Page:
NUS Module Reviews
CS1010X Programming Methodology
Taken in AY21/22 Sem 2 + ST 1 (iBLOC) under Prof Tan Tiow Seng
NOTE: AY22/23 is the last year that Prof Tan Tiow Seng will teach this, so past 2023 take this review with a grain of salt
I highly recommend that you take this module regardless of your experience. Teaching and materials are good and should set you up for success. It seems that most people taking this mod ORD-ed in November/February or were in non-combat vocations, though exceptions exist (who I have a lot of respect for!). Decent way to get into the groove of uni and meet new friends. Good way to get a taste of the bell curve (though it’s not shaped like a bell in CS1010X) and how godly hardworking your batchmates can be (multiple people finishing everything on coursemology and doing >5 PYPs per exam). Manageable with an internship/part-time work if you’re concerned about that.
The topics are the same since the comment by Uxinnn 2 years ago. The content covered is almost identical to that of CS1010S, but with one added chapter on Dynamic Programming (non-trivial, must be comfortable with solving DP problems) and two added chapters on Java (trivial, just need to know basic syntax).
- ~1h of pre-recorded lectures per week
- 2h of Recitation per week (you must pre-do the recitation worksheet)
- 1h of Review (optional) per week for the first half of the course
- 2h of Tutorial per week (you must pre-do the tutorial assignment)
- ~1 Mission and ~1 Lecture assignment on Coursemology every 2 weeks, with optional Sidequests and Contests
- 2h Midterm
- 2h Practical Exam
- 2h Finals
Something interesting about the Coursemology homework is that if you finish them early, you unlock future homework earlier. This means that it’s possible to secure full marks for the Coursemology component by late-March and you no longer have to do anything for the module except study when exams are near.
- 33% Homework (Reach Level 35 on Coursemology)
- 2% Free (Finish End-of-Module Survey)
- 16% Midterm
- 16% Practical Exam
- 33% Finals
Many people really liked Prof Tan’s problem-setting compared to those you saw in PYPs before 2019, since there is a more genuine focus on legit computational thinking (which favours those who understand the taught material well) rather than the idiosyncrasies of Python or classical graph algorithms (which just favours those with prior experience).
Similar to CS1101S and CS1010S, a bulk of the initial content of this module is based on the famous Structure and Interpretation of Computer Programs (SICP). Most of the difficulty for this module, especially for self-taught programmers (or even experienced programmers whose “mother tongue” is a procedural language), will therefore be at the first half of the module, where you are expected to reason about problems in a purely functional style. You will be introduced to lambdas, function composition, recursion, and map/filter/reduce before getting to do anything with loops or anything mutable like lists. I came across a few people who underestimated the module and thought it’d be simple but were swiftly humbled. IMO, here are the prerequisites for one to genuinely find it “simple”:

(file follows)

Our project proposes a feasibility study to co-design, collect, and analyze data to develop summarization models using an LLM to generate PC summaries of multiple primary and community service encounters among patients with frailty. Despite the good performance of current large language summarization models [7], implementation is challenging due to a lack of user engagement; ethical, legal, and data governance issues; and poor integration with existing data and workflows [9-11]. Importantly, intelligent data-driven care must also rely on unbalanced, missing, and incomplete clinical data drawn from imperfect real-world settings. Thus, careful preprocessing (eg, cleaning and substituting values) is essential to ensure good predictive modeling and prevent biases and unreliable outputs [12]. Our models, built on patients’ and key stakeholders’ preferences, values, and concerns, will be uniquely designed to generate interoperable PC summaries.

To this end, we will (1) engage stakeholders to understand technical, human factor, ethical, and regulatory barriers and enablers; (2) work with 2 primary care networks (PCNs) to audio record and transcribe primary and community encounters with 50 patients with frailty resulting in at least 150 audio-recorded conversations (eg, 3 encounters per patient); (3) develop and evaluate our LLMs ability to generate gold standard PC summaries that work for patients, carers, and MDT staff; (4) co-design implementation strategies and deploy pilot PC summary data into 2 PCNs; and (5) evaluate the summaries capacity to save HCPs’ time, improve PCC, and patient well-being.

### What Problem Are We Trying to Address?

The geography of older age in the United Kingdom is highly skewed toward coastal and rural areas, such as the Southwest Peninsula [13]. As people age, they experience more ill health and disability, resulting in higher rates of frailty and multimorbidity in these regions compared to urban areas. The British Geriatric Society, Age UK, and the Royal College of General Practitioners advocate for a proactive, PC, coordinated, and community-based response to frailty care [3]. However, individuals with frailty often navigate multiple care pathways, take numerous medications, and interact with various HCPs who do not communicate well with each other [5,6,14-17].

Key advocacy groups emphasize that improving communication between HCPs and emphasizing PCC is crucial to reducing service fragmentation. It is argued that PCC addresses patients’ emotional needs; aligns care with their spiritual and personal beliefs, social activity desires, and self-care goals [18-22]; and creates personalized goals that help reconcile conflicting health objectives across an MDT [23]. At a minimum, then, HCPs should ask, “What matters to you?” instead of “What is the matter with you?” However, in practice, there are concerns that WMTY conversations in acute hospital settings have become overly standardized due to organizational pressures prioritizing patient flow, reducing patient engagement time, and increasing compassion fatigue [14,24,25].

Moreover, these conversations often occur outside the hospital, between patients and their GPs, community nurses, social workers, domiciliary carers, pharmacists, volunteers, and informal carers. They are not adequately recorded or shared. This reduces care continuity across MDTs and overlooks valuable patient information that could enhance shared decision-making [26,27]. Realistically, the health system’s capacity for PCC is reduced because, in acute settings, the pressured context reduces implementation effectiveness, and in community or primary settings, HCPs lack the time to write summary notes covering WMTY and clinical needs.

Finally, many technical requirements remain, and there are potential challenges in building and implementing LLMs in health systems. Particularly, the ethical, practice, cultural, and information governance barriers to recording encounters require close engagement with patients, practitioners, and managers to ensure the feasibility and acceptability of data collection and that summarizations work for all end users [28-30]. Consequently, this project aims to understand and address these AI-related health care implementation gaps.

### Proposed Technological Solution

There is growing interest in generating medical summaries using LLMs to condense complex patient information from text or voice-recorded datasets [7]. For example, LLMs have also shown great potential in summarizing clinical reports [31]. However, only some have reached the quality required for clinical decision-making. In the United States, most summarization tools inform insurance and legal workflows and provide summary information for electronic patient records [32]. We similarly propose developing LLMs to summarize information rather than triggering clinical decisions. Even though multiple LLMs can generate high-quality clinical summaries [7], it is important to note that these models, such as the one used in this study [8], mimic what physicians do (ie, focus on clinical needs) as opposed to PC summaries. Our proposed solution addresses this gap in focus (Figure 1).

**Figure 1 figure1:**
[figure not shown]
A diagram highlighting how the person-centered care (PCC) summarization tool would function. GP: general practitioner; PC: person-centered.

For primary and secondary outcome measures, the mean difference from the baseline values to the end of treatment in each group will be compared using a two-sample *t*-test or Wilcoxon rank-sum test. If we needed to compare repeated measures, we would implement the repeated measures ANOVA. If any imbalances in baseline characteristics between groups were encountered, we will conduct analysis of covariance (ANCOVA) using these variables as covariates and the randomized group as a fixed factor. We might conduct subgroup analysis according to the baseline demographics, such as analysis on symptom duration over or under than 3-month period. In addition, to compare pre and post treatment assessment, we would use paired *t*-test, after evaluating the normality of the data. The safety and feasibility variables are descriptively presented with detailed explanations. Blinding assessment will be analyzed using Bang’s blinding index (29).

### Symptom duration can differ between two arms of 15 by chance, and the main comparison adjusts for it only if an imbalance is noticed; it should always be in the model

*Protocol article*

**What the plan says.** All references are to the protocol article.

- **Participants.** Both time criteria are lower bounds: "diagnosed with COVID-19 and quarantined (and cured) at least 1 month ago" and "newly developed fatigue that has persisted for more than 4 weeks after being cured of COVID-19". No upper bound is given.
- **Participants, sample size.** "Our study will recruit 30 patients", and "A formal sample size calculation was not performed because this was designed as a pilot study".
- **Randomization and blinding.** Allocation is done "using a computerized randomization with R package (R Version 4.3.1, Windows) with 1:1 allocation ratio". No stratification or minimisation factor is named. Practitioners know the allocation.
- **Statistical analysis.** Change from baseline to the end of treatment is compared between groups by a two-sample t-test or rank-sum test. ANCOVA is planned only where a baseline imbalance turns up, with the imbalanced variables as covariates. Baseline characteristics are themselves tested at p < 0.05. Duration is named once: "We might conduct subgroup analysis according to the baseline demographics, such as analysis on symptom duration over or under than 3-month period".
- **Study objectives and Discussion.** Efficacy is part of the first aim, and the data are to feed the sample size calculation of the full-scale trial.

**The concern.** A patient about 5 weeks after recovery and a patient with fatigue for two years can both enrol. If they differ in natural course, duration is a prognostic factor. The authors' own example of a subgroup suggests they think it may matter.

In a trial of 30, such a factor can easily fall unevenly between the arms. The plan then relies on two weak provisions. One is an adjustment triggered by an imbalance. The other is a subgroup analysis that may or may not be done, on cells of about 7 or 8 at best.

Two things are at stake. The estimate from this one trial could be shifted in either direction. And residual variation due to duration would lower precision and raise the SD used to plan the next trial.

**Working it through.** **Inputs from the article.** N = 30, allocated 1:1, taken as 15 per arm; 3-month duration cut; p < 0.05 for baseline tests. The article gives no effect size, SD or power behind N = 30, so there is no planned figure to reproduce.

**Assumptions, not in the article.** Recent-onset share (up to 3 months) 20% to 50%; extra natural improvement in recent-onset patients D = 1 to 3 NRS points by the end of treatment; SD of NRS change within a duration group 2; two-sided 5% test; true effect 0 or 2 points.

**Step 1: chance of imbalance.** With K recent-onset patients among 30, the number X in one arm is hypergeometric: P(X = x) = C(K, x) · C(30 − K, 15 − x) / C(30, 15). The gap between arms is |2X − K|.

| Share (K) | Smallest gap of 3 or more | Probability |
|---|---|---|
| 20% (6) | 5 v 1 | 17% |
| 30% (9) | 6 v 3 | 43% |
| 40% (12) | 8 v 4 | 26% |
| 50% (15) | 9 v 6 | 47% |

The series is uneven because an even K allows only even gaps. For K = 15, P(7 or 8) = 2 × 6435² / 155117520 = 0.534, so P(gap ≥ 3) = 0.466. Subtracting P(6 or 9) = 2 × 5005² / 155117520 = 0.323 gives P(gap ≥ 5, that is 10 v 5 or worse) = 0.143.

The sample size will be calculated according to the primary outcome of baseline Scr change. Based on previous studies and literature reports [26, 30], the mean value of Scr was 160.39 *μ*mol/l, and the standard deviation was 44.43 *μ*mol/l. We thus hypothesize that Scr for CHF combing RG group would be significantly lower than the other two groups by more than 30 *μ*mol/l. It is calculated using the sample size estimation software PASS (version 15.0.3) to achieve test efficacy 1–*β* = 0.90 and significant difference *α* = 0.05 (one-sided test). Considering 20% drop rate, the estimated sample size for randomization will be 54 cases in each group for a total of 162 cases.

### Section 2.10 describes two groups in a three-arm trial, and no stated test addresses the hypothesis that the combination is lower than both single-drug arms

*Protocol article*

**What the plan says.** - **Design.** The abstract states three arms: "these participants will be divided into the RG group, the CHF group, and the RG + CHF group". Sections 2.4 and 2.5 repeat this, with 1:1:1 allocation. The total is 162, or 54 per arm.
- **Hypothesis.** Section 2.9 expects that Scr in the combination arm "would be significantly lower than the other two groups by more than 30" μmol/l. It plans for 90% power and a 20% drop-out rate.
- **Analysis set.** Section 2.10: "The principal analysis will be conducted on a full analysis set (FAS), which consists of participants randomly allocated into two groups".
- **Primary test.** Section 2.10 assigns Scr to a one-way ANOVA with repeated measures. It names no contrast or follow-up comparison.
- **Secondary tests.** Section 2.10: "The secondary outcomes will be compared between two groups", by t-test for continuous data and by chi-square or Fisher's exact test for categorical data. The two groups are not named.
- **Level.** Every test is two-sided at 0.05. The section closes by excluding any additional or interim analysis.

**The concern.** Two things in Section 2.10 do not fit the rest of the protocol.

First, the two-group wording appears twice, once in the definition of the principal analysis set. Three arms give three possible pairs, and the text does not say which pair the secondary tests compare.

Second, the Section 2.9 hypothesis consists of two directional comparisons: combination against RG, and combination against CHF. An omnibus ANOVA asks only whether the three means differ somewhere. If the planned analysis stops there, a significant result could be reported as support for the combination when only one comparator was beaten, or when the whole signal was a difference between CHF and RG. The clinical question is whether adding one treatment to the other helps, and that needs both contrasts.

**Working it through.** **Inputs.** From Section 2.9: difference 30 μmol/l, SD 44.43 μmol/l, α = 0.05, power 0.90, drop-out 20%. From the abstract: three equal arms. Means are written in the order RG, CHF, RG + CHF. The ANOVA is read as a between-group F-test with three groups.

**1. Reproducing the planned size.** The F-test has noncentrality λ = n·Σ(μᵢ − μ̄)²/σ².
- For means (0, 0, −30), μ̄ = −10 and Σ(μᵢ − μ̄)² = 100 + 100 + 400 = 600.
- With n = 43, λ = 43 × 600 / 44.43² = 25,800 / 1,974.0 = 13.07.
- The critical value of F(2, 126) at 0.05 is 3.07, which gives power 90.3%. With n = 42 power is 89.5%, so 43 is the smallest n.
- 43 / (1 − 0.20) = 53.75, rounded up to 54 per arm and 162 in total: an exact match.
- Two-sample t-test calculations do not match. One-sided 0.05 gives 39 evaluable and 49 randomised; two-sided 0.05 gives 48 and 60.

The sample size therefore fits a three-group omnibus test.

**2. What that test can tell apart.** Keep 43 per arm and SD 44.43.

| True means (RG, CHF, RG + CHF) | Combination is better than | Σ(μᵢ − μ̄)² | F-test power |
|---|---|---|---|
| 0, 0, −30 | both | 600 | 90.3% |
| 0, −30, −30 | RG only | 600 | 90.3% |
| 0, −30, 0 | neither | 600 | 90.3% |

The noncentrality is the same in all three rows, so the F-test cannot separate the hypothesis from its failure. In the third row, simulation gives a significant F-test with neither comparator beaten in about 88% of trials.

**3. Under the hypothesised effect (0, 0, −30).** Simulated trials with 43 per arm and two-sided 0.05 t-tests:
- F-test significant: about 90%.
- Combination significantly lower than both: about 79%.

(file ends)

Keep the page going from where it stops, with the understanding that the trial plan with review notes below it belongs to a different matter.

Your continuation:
- Python has been your main language at some point
- You have self-studied an SICP variant or have experience solving basic problems in a functional language (for this module, I think SML derivatives will prepare you marginally better than Lisp derivatives, but if you can do anything in any of those languages you will find the first half trivial)
- You have basic experience in data structures and algorithms/cp, specifically in 1) time/space complexity analysis, 2) reasoning about data structure tradeoffs, and 3) solving DP problems (no need to know classical algorithms / data structures)
That is to say that even if you have a lot of programming experience, you probably won’t find the module “simple”. Therefore, the best way for you to benefit from and do well in the module is ultimately just to finish the Coursemology assignments and pay attention during recitations and tutorials. If you want to prepare before the module begins, work towards these 3 goals.
Lectures are pre-recorded, 90% by Prof Tan and the rest from Prof Ben Leong. I did not watch the lectures.
Recitations and Reviews are taught by Prof Tan. Everyone I know greatly enjoyed and appreciated Prof Tan’s teaching. He explains things clearly and interestingly and is prompt in answering questions. He expects the class to have attempted the recitation before the lesson, and if he poses a question to the class will wait until someone answers (you can’t just sit there and wait for him to answer himself).
Tutorials are taught by Zheng Jiaqi, Prof Tan’s PhD student. A fair initial reaction is to think that his voice is boring and to not pay attention (especially since tutorial questions are on coursemology so you know if you pass test cases before the tutorial starts) but once you start paying attention you realise he spits some hot fire in the form of his extension questions. These are much closer in difficulty to the exams and are a good test of your understanding.
Undergraduate TAs (Y1s and 2x Y2s) (mine was Samuel Yow) grade and provide comments on Coursemology, and email you moral support / other tips prior to exams. My TA was friendly and gave insightful comments on how to improve even if code passed test cases. It is useful to have a group of friends taking the module with different TAs so that you can all share the pre-exam emails and benefit from the union of exam tips. In particular, the email sent by one of the Y2 TAs Benjamin Tan before the midterms carried me for all time/space complexity questions in both the midterms and finals, which was a big W since that was my worst topic by far coming into the module.
10/10 take it if you can dedicate the time and don’t expect to come in and destroy with no effort regardless of your programming background.